Concern #1: Evangelicals are content to describe the Big Story of the Bible without appealing to what is actually happening in the Bible. We (and I include myself as an evangelical, so I have been part of the problem) have been so busy making left- and right-hand turns through the Bible—think of your favorite massive commentary as Exhibit #1—that we have lost sight of the big picture. The solution is not making more careful turns, either. That would just be another commentary. The only way out of this problem is to step back and notice what is linking one story to another in the Bible, even linking one book to another. I will recommend not thinking of the bookends of the traditional story (sin and atonement) as the shiny objects that demand our attention, but instead spend time looking at what is lining up on the shelf between those bookends. When we do that we will notice that the Bible does not render sin management as its main narrative. I am convinced a brief tour of the Bible will convince you of this, and so this will be the subject of my next post.
Concern #2: We have been taught to ask what the Bible means to us instead of asking what it meant to them. We are doing a good thing when we read the Bible for ourselves. But no ancient document, not even the Bible, can be understood without first drawing it through the lens of its original authorship and readership. This is the primary burden of this Naked Bible website. I believe the main narrative of the Bible is not hiding from us, but happily standing out in plain view for those who simply listen to the Bible in its original context. This will be the burden of this coming post. We will identify several key contextual elements which must be understood in the discernment of the Bible’s Big Story.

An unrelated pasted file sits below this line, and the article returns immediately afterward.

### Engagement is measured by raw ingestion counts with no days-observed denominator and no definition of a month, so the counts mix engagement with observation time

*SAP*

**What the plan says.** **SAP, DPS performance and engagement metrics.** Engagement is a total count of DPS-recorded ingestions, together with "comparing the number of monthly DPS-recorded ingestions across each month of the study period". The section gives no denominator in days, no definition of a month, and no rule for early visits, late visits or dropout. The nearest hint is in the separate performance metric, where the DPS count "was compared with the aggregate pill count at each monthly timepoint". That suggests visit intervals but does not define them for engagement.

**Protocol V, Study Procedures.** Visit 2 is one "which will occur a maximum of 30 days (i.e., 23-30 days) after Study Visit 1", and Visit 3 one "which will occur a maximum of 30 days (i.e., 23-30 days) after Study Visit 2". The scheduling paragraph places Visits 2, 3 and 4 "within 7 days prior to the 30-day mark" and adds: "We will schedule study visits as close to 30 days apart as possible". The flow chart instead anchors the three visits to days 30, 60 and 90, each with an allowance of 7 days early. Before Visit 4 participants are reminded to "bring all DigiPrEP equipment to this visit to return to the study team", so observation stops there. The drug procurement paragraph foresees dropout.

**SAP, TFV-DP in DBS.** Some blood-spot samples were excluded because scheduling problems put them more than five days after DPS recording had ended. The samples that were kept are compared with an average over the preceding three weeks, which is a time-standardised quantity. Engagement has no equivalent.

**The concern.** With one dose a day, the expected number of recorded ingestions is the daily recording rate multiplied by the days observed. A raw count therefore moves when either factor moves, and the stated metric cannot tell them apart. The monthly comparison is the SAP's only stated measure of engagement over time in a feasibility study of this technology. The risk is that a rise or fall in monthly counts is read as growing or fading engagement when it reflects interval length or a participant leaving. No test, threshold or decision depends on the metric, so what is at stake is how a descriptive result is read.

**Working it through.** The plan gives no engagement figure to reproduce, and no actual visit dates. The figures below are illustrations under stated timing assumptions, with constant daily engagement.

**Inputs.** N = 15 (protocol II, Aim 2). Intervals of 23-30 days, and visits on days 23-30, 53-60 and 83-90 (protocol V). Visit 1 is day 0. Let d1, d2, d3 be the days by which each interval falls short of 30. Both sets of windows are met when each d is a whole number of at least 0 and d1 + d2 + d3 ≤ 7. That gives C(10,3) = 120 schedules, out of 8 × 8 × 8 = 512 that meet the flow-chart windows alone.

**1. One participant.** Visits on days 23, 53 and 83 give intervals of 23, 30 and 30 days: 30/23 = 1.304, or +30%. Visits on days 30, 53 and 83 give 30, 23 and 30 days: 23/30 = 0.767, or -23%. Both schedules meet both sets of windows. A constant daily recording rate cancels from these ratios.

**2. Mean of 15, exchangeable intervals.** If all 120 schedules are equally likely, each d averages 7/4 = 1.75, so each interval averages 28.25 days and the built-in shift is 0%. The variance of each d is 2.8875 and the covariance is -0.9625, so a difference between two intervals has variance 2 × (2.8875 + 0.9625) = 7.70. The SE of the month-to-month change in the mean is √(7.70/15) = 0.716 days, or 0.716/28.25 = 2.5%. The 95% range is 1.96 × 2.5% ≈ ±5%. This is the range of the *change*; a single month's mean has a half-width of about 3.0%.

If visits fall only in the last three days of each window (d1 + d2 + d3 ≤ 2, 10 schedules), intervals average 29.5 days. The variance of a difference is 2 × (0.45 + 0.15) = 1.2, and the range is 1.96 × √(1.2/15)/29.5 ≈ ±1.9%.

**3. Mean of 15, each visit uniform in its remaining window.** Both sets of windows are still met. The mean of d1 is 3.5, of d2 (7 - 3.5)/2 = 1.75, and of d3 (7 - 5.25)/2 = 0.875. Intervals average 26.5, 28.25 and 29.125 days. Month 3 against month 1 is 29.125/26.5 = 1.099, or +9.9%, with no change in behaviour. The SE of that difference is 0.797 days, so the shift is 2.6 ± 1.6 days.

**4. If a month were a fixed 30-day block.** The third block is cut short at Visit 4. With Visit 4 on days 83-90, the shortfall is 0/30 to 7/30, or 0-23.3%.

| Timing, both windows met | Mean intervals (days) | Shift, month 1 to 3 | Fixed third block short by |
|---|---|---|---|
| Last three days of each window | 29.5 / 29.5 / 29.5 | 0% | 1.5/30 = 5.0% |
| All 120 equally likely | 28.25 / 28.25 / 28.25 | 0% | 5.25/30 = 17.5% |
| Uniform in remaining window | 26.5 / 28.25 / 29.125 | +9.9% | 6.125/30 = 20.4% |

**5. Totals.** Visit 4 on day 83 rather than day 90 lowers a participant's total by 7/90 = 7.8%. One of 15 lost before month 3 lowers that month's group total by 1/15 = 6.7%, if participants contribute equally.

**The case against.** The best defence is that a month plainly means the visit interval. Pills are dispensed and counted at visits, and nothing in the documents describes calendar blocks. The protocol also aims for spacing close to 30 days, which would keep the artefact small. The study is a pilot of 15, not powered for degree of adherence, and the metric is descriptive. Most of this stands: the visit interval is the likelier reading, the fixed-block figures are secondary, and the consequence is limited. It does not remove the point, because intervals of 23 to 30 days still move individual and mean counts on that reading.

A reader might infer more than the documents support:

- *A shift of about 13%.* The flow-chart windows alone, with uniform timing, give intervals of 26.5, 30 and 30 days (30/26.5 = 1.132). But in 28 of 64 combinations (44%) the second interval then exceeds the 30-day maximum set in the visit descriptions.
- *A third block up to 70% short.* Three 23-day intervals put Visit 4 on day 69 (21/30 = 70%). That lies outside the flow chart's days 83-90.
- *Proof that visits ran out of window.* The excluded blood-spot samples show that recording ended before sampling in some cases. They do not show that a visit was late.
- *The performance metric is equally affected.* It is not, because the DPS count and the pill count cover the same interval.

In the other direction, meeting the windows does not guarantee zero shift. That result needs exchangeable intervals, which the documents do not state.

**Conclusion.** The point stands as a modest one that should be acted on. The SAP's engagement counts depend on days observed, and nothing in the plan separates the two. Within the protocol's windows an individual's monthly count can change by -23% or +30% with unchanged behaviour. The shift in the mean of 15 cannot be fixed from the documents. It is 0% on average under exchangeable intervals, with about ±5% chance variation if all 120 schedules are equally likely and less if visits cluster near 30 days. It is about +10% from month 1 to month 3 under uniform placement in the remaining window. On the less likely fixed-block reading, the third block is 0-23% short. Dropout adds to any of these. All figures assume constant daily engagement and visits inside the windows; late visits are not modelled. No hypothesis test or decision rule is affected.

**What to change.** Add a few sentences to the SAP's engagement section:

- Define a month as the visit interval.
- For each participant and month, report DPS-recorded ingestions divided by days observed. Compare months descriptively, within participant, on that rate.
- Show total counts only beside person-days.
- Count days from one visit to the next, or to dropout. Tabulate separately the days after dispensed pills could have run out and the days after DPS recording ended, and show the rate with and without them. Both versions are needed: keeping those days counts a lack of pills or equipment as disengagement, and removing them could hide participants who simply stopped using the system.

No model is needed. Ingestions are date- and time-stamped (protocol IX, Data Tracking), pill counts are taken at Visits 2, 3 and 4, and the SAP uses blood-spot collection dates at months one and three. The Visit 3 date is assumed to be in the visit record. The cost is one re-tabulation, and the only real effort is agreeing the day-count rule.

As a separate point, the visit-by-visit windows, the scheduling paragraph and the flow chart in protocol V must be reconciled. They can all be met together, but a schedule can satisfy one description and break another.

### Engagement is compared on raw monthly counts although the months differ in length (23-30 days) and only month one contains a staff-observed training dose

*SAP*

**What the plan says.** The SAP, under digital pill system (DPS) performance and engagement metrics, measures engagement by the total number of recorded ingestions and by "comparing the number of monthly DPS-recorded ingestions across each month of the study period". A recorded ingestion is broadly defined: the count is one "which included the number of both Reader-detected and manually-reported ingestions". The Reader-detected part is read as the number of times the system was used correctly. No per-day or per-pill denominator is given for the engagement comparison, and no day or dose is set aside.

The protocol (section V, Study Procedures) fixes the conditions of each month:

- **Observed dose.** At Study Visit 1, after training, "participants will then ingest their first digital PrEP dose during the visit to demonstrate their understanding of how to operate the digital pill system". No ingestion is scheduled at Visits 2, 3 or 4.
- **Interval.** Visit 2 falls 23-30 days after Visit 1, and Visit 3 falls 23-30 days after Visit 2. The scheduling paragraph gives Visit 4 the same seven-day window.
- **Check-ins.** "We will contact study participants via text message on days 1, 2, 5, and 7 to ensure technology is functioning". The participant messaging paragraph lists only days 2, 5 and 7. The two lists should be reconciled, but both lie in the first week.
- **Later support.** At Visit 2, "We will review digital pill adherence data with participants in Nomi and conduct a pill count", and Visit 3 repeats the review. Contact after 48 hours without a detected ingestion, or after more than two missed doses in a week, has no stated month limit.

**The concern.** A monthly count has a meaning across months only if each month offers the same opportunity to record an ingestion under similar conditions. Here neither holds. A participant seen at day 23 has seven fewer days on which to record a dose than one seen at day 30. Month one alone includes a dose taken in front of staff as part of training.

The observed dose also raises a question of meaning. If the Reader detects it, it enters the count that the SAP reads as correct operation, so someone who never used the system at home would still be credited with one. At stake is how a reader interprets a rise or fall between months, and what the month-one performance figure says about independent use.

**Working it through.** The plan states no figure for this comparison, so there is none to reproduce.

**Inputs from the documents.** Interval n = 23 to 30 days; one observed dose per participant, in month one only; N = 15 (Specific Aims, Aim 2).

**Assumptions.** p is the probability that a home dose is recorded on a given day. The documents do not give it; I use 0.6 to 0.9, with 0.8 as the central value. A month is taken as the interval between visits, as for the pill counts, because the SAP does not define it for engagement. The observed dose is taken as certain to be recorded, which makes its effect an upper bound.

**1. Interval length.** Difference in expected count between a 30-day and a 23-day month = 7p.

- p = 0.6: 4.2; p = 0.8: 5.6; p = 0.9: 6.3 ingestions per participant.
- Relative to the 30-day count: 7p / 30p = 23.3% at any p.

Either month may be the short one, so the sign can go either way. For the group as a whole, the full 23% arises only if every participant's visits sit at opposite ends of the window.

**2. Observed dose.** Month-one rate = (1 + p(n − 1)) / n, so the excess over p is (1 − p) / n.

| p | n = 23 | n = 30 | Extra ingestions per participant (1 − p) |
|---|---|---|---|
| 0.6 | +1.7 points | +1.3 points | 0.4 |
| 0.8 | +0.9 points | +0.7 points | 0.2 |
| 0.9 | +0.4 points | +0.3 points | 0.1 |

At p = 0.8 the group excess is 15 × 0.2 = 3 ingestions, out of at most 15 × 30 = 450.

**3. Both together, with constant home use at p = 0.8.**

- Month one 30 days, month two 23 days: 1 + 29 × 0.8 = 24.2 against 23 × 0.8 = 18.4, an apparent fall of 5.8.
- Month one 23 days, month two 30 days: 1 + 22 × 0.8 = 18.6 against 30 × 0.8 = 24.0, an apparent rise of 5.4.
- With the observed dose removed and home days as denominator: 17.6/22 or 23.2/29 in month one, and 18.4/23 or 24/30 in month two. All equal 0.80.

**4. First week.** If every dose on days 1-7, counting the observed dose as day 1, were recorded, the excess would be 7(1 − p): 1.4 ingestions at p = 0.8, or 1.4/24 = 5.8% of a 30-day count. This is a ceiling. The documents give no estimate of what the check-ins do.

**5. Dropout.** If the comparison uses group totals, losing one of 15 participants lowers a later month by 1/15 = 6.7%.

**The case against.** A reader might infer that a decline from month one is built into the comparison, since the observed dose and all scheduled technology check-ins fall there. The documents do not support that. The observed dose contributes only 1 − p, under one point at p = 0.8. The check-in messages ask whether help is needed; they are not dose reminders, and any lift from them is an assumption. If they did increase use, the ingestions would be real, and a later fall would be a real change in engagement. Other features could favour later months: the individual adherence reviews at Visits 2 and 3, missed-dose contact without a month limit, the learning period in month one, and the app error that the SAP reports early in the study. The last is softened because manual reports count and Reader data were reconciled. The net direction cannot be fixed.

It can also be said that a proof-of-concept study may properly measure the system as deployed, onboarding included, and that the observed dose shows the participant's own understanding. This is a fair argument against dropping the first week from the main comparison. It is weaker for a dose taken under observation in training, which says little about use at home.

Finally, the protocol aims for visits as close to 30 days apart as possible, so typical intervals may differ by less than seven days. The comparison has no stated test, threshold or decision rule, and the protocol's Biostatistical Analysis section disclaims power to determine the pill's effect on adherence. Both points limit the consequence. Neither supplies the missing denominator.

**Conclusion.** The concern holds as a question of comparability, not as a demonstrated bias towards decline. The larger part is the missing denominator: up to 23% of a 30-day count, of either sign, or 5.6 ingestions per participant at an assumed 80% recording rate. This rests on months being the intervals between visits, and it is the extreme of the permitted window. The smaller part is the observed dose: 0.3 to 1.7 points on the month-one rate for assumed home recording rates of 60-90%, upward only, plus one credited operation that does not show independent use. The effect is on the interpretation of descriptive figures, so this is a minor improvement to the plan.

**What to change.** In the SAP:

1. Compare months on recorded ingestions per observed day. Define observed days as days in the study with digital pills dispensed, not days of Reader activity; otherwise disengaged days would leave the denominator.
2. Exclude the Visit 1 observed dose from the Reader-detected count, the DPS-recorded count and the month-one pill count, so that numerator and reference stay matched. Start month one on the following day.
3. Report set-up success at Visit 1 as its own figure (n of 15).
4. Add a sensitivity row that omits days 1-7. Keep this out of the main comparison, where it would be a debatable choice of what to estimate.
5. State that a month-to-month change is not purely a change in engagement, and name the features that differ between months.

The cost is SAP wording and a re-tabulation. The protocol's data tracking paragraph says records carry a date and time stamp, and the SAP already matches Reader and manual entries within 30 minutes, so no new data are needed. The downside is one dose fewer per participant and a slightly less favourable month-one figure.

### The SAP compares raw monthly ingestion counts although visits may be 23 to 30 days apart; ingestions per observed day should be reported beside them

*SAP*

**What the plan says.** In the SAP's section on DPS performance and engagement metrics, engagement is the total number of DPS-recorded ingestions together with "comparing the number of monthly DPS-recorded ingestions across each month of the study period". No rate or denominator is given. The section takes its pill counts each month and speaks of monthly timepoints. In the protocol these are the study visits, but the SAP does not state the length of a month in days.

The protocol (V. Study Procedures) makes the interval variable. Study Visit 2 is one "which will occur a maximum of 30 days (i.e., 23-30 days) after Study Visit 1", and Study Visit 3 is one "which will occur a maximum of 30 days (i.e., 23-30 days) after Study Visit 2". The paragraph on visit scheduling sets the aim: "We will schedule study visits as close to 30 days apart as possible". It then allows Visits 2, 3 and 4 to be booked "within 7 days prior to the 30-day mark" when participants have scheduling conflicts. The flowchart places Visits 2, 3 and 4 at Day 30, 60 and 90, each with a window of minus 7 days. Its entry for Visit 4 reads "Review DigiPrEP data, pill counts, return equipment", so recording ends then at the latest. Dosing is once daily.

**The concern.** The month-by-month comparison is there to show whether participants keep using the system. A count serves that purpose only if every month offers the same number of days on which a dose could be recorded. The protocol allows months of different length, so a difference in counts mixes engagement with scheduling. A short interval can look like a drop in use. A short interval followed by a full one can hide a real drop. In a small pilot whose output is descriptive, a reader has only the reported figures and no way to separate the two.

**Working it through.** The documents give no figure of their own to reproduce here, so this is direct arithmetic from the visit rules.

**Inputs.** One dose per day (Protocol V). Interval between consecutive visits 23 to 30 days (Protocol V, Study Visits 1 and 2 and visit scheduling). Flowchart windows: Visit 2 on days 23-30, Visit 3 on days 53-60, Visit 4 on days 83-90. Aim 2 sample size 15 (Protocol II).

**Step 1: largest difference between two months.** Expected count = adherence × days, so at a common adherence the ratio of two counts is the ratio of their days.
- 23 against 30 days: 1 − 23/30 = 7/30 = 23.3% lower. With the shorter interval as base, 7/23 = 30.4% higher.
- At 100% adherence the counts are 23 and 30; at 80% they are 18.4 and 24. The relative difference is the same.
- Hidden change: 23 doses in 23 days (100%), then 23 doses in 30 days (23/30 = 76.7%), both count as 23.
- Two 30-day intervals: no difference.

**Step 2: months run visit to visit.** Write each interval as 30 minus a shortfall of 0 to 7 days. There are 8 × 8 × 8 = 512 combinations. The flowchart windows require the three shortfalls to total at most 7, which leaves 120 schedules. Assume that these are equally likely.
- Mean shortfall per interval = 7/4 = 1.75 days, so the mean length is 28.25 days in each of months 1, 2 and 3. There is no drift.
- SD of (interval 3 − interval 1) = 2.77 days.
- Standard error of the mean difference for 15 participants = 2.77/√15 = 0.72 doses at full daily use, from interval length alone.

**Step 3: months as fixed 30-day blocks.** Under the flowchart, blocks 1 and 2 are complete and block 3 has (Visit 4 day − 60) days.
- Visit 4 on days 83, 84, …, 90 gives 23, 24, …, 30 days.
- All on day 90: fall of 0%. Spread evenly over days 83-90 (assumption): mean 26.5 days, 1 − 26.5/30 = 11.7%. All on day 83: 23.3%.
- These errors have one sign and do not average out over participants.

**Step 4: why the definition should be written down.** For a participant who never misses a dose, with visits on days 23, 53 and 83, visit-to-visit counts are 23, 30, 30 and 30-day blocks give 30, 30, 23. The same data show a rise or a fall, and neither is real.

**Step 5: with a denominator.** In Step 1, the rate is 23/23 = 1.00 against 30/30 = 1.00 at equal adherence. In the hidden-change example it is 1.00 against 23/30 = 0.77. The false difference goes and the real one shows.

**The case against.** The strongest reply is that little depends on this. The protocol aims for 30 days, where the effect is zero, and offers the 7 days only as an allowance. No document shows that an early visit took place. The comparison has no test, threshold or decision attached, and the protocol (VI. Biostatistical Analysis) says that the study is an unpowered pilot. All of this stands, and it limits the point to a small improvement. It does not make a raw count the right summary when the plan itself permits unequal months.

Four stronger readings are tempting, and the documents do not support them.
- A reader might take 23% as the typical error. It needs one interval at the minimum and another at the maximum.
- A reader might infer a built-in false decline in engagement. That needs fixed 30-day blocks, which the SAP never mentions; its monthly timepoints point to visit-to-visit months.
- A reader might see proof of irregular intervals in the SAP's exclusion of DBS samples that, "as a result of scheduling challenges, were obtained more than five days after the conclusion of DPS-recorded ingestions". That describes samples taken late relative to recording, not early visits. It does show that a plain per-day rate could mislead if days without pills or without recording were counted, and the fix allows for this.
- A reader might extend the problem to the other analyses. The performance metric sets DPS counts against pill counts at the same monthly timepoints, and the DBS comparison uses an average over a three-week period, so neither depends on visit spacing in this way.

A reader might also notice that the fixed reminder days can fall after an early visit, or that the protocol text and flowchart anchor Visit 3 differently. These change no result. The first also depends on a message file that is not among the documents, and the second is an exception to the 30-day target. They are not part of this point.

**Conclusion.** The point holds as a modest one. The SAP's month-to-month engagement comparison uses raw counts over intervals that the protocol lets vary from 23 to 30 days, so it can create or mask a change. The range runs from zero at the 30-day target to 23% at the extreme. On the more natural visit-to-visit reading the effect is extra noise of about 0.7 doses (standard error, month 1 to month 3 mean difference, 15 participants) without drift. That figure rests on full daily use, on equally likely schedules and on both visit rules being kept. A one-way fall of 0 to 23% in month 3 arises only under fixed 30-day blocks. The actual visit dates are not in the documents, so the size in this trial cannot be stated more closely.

Concern #3: Evangelicalism, especially the modern American version of the movement, has concentrated on providing answers to the wrong questions. This is where I have come to appreciate the books of the British scholar N. T. Wright. If you have not read any of his books, I would recommend starting with Simply Christian and then trying The Day the Revolution Began. The first book will give you a scent of Wright’s Big Story, and the second wades into the details. Wright’s genius in my opinion is challenging the questions that Luther and Calvin tried to answer when reforming the Roman Catholic Church in the 16th century. He is an evangelical writing to evangelicals. But he thinks that evangelicals should basically start over when interpreting the Bible’s bigger story. I will dedicate an entire post to looking at N. T. Wright’s writings. While I do not end up subscribing to everything he maintains, listening to him challenge long-held views within the Western Christian tradition is refreshing and will lead us to think for ourselves, especially when trying to rethink our original questions.
Concern #4: We are still awaiting evangelicals to take other gods seriously. This of course strikes the nerve of this website. I would recommend reading Mike’s The Unseen Realm, at least up to chapter 14, to getting a running start for my coming post on this subject. There would have been nothing more commonsensical to the ancient Bible writer than the reality of an unseen host of gods ruling over the affairs of men from the heavens, and for this reason there is no more commonsensical place to start for understanding the larger story of the Bible.
Concern #5: We should never have described God as a payment-based being. My last post will challenge the Sin Paid For model of the Big Story, claiming that it not only fails the Bible, but fails in explaining God’s character. It is a serious thing to damage God’s character, and I believe a leading culprit in this regard is the idea that God can be satisfied with payment for sin. I look forward to explaining this further.